Straw Buyer Schemes

A straw buyer refers to someone who buys property on behalf of someone else. You, being the real buyer, could use a straw buyer when you cannot make a transaction for various reasons. For instance, when you have a bad credit rating. In return, you offer the straw buyer money for using their name and personal details.

After the straw buyer completes the transaction, you fail to remit the agreed mortgage payments; hence, leaving them to deal with the lender. In California, using a straw buyer is illegal if you intend to defraud another person or are not legally allowed to buy a property. In a straw buyer scheme, parties involved could include the straw buyer, the real buyer, a mortgage agent, the home seller, and a real estate broker.

Rent Skimming - California Civil Code Section 890

According to California CV 890, rent skimming, a form of real estate, occurs when you fraudulently fail to apply the rental income to pay a mortgage the year you buy a property or rent out your property and keep the rental income. Per California law, you would not subject yourself to criminal liability if:

  • You use rental income to settle any healthcare-related costs for a member of the family you defraud
  • You use the rent proceeds to pay contractors to sort out housing violations if you don’t have another income source that you could use to settle the expenses

Illegal Property Flipping

While property flipping – the quick buying and selling of property – is legal, there exist particular fraud forms that accompany the practice. As a mortgage broker, property appraiser, or realtor, you could illegally flip property if you inflate its value through fraudulent appraisal, and an unsuspecting customer buys the property. You are also guilty of illegal property flipping if you use it after exaggerating its monetary value as collateral to borrow money from a bank. However, this fraud cannot apply to someone who buys a property, refurbished it, and resells it at a reasonable Profit.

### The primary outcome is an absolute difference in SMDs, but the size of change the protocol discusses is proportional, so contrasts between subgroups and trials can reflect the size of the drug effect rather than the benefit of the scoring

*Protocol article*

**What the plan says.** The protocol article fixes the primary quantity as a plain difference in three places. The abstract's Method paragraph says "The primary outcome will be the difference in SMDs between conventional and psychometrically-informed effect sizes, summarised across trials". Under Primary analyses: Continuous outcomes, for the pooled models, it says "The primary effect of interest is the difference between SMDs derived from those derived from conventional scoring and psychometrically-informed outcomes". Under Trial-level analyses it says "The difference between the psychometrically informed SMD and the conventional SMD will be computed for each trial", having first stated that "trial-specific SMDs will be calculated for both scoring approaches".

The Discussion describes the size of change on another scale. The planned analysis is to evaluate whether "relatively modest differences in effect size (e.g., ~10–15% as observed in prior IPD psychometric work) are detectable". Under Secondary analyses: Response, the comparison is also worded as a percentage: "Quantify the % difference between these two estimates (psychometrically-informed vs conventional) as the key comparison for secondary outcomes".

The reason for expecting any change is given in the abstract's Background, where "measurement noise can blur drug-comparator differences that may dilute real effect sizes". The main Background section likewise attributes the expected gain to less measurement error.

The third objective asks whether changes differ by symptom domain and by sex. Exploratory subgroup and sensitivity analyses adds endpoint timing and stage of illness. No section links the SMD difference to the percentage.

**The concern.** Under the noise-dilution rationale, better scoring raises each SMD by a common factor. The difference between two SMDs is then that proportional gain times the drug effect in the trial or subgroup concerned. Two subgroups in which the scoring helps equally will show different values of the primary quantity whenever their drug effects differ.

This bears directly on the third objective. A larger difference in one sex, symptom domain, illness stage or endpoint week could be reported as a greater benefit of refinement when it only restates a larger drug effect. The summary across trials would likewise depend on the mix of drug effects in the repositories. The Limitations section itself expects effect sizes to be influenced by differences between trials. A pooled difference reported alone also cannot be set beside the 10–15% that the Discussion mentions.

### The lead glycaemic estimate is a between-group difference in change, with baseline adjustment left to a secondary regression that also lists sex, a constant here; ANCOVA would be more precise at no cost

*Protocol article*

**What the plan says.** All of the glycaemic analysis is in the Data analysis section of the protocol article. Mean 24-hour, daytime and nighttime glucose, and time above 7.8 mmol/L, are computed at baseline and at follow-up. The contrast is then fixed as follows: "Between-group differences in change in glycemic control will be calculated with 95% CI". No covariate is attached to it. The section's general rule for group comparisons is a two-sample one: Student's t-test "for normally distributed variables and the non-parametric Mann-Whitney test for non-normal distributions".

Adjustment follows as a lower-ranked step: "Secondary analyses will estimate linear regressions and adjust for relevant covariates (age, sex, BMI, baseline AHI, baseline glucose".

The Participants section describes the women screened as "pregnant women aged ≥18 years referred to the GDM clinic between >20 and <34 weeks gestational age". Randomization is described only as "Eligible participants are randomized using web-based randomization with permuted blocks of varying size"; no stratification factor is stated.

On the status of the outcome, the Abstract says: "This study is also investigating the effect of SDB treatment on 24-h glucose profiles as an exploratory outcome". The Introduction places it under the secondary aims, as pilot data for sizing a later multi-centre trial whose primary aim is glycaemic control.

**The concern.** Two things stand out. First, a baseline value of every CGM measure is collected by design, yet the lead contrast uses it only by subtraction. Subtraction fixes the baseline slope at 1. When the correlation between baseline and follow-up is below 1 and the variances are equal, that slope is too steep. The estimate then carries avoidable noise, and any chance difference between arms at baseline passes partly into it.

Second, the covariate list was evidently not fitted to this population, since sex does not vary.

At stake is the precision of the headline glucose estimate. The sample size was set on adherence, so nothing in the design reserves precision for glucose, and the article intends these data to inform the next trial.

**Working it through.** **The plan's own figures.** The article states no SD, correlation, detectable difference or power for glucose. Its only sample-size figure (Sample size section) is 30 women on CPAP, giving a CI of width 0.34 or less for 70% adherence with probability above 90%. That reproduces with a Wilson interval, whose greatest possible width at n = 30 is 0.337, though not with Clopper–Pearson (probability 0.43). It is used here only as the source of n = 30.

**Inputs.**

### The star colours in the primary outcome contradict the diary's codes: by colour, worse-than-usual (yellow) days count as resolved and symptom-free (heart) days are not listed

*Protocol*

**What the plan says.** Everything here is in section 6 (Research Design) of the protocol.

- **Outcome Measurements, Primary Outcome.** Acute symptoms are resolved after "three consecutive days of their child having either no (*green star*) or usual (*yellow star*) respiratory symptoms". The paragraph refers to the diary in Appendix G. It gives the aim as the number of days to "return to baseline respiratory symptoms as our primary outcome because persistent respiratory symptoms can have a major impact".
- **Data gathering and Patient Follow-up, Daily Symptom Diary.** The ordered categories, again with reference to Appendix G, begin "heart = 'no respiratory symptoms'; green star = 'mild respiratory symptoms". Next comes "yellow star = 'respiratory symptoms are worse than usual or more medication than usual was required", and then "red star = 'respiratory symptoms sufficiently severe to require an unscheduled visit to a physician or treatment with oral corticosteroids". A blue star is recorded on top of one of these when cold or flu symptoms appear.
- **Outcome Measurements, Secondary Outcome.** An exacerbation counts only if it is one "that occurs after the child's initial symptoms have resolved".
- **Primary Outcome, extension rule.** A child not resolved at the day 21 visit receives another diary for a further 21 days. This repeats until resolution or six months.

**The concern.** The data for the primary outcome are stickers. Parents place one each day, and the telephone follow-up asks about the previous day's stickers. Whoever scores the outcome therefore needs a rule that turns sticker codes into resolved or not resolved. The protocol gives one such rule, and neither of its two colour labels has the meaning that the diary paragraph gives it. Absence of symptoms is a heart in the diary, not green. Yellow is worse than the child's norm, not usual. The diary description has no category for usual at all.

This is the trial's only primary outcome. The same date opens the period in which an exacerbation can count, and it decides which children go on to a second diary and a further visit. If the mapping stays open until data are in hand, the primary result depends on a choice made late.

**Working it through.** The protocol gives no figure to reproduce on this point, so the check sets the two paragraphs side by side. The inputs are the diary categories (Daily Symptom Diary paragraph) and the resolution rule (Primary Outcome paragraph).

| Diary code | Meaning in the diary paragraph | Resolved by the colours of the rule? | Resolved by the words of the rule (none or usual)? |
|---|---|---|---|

Predatory Lending

Predatory lending is a form of real estate fraud that occurs when you, as a mortgage broker, generates a refinance loan that entails excessive/ unnecessary charges that cannot benefit the borrower. You commit this crime when looking to pad your commission and without considering the borrower’s ability to settle the loan. This type of real estate fraud involves actions like:

  • Imposing unfair and unreasonable conditions on borrowers, especially through aggressive sales tactics
  • Taking advantage of borrowers who are unaware of exploitative transactions
  • Straightforward deception

Possible Punishments for Real Estate Fund

Penalties for Penal Code 487 PC – California Grand Theft

California law considers real estate fraud a wobbler offense under PC 487 (grand theft). You are guilty of grand theft if you defraud another person of property valued over $950. The prosecution could either charge you with a misdemeanor or felony hanging on the factors surrounding your case or your criminal history.

If you are charged with misdemeanor real estate fraud, possible penalties are:

  • Serving time in a county jail for not more than one year
  • Summary probation
  • Paying a $1,000 maximum fine
  • Serving time in jail together with paying a fine or plaintiff restitution

The possible punishments for a felony grand theft are:

  • A fine not exceeding $10,000
  • Serving time in jail for 16 months, two years, or three years
  • Formal probation
  • Paying a fine adding to a jail term

Penalties for Civil Code 2945.4 – Foreclosure Fraud

Per California Civil Code 2945.4, foreclosure fraud is a wobbler. If convicted for misdemeanor foreclosure fraud, penalties are:

  • A maximum fine of $1,000
  • A jail term of not more than one year in county jail